Arab Societies: Reflections 1–3
#1: A Donut Hole Inside a Donut Hole : Homogeneity, Heterogeneity, Barakat, Developtalism Ethos & Modernization Theory.
The more I thought about this past week’s reading in the grand scheme of things, the more questions I had. It’s engrossing to read how fragmented and interconnected the Arab world’s past and, frankly — unknown history haunts its present issues now. From its ideal form of governing conflicting with specific highlighted beliefs of Islam to the region’s physical geography, the Arab world is a donut hole inside a donut hole. For instance, in Barakat’s explanation of Arab societies, he categorizes nations on a homogeneity — attributed as relatively similar — and heterogeneity — notably unalike — spectrum. Egypt and Tunisia unanimously agree on religious beliefs and therefore coexist more harmoniously than their counterparts — Lebanon and Sudan.
An approach like the process of conflict accommodation assimilation to subside conflict, regulating practices like that in Lebanon and Sudan can help both nations remain powerful. Considering the nation’s focus on discouraging national movements that try upholding a national identity, though, the success rate proves unlikely. Creating a discriminatory political system, consisting of various religious, ultimately lead to stratified and rigid socioeconomic disparities in Lebanon. Similarly, Sudan, conflicted, fragmented, and generally loosely accountable, also faced social cleavages and political rivalries.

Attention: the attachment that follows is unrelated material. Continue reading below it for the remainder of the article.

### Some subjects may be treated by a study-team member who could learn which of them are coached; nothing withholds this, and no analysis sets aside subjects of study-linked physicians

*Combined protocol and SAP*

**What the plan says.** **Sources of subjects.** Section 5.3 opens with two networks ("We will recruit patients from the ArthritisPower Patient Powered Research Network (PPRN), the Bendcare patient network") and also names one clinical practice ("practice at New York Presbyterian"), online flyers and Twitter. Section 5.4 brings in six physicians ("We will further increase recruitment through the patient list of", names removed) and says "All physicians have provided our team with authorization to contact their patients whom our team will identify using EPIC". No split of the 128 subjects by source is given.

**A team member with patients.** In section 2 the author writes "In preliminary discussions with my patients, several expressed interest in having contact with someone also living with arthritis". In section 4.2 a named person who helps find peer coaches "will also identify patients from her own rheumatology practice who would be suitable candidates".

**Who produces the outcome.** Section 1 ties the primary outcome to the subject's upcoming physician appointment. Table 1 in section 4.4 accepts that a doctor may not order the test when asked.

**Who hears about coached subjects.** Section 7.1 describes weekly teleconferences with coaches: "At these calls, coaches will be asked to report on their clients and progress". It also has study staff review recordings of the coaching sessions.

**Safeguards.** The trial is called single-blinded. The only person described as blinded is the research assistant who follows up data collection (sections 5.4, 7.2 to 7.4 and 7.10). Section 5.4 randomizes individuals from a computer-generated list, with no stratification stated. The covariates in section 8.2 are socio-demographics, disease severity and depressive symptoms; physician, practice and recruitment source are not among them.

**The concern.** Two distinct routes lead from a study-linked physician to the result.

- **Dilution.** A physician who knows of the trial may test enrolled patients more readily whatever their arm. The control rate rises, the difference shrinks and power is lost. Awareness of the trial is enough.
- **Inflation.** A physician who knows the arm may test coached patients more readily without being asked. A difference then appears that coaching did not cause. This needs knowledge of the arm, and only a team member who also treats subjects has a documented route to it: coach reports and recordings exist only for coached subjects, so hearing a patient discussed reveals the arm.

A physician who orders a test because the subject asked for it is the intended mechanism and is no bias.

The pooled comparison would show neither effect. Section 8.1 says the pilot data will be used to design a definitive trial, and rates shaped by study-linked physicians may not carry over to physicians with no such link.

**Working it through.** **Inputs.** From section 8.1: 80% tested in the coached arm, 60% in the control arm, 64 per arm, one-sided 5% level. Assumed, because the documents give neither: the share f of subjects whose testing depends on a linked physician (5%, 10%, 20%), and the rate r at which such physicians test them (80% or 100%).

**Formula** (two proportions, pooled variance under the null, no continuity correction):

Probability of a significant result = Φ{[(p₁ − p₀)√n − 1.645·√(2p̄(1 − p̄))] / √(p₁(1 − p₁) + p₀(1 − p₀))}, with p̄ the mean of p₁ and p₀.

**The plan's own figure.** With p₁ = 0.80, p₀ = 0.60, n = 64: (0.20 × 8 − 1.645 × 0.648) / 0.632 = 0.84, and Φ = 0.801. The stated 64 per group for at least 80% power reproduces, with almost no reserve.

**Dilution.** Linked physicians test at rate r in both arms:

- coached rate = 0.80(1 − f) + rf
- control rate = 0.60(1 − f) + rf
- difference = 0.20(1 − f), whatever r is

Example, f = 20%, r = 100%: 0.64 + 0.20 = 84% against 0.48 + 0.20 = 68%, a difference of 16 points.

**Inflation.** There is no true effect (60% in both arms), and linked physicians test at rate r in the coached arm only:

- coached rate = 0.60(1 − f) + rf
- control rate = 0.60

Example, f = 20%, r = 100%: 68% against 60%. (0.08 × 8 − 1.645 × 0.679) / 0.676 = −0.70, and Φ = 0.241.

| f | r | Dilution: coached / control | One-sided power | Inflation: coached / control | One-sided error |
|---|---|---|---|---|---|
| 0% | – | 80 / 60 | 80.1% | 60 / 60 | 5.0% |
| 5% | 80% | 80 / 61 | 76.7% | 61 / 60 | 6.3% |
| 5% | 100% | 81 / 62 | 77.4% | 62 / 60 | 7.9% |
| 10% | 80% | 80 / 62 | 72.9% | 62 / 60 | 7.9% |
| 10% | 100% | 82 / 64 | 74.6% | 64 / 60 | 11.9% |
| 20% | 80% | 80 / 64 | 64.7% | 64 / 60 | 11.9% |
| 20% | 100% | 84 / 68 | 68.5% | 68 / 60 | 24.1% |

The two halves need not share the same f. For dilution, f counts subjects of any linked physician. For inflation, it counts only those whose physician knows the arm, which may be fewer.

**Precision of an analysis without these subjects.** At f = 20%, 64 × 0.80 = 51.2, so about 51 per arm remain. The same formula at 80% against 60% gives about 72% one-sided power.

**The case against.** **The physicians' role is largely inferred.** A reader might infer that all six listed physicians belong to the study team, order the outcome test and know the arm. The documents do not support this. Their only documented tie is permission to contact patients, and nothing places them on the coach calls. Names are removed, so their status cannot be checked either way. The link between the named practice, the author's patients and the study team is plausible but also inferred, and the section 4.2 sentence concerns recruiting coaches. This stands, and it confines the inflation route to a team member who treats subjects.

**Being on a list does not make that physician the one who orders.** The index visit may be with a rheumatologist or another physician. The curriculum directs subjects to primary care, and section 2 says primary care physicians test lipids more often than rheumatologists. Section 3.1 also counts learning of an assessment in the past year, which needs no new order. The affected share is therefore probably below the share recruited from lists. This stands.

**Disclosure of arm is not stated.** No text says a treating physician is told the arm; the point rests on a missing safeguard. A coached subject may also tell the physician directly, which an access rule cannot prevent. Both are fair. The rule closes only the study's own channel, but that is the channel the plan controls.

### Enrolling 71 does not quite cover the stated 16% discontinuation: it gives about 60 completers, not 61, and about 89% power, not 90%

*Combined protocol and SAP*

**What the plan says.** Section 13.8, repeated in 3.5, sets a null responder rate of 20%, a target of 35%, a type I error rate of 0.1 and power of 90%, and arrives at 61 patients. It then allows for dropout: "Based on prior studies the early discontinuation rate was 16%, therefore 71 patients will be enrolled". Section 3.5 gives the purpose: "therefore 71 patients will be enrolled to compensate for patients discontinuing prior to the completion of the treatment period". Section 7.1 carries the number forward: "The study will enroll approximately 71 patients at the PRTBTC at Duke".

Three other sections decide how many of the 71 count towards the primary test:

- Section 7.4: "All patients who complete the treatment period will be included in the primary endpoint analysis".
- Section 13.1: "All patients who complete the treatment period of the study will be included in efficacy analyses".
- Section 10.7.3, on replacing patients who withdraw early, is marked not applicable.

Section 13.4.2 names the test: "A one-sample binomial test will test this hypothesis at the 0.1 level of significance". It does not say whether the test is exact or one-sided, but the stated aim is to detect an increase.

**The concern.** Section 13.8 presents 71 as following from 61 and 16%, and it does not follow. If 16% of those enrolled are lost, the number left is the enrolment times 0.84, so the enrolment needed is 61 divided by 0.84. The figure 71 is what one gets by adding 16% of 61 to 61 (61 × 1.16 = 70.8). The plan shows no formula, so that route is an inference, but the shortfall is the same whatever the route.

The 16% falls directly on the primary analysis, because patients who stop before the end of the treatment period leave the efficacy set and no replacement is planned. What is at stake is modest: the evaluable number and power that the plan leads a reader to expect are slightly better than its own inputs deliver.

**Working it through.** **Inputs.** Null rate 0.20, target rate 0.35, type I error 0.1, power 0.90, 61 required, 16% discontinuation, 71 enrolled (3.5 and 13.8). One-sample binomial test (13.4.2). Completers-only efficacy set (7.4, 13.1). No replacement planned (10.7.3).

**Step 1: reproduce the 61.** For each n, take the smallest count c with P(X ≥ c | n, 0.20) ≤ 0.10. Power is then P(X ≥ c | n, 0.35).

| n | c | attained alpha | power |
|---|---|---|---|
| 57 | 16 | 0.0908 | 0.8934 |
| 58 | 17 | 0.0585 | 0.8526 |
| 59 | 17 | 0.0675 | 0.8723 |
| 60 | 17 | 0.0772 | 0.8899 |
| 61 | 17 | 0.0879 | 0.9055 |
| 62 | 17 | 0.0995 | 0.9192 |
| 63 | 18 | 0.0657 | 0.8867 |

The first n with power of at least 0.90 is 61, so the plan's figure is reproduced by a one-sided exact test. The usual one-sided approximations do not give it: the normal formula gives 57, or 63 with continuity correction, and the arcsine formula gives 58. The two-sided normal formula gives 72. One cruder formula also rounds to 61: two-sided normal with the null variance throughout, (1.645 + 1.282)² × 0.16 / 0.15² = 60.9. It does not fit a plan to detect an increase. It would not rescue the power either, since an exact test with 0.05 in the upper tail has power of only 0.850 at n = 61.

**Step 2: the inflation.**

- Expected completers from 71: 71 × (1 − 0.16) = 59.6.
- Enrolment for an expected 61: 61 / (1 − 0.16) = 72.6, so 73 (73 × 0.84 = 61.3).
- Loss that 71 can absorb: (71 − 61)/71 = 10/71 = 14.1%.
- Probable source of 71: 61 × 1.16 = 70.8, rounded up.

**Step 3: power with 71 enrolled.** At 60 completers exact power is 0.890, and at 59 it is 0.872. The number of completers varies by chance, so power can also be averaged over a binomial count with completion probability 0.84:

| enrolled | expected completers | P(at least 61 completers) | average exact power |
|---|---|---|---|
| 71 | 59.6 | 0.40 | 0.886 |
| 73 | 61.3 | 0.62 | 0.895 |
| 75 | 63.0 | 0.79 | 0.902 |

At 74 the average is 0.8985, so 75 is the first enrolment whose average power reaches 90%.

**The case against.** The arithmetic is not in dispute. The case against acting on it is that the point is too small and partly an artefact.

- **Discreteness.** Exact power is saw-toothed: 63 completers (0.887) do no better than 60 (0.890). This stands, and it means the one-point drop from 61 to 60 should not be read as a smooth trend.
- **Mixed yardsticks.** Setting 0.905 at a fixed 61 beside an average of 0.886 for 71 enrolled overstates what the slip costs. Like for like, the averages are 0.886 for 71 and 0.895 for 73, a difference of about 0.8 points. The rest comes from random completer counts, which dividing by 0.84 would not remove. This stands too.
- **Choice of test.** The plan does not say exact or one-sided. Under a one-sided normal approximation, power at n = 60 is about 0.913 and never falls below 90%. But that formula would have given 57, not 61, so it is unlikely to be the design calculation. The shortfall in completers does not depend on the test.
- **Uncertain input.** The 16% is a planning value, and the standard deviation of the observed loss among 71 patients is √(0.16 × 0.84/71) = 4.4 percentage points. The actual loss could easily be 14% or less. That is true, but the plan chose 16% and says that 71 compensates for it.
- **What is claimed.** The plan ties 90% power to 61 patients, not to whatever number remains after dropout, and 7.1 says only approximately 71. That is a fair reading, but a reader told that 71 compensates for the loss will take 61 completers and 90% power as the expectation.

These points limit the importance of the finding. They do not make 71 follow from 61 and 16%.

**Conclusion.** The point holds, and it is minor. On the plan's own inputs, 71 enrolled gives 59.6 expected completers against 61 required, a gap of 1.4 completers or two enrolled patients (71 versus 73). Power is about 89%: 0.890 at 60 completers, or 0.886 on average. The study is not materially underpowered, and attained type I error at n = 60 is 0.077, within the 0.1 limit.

Personally, this is where I first notice the significant role religion began to play in politics. It’s challenging, to form a political governing system without including a nation’s social and therefore religious aspects and motivations. Even more so, despite that “certain cultural attitudes to power and government deeply rooted in Islam tradition (…) tend to discourage resistance to incumbent government” (Bakarat, 22), further demands a critical yet careful approach when examining their history. It’s paradoxical and misleading to think Islam’s beliefs and core principles often translate to extremist group’s oversimplified practice of magnified interpretation.
And so that’s why I referenced a donut hole inside a donut hole. From my incredibly limited and surface level understanding of the Arab world, it’s a twisted web, filled with codependency’s (patriarchal and authoritarian relationships), and different successive geographies (the gulf, Zagros Mountains, Central Africa, etc.). Coupled with a fast-changing modern political landscape, and clashes between groups of people and boiling political revolutions and movement solidify themselves as facts of history.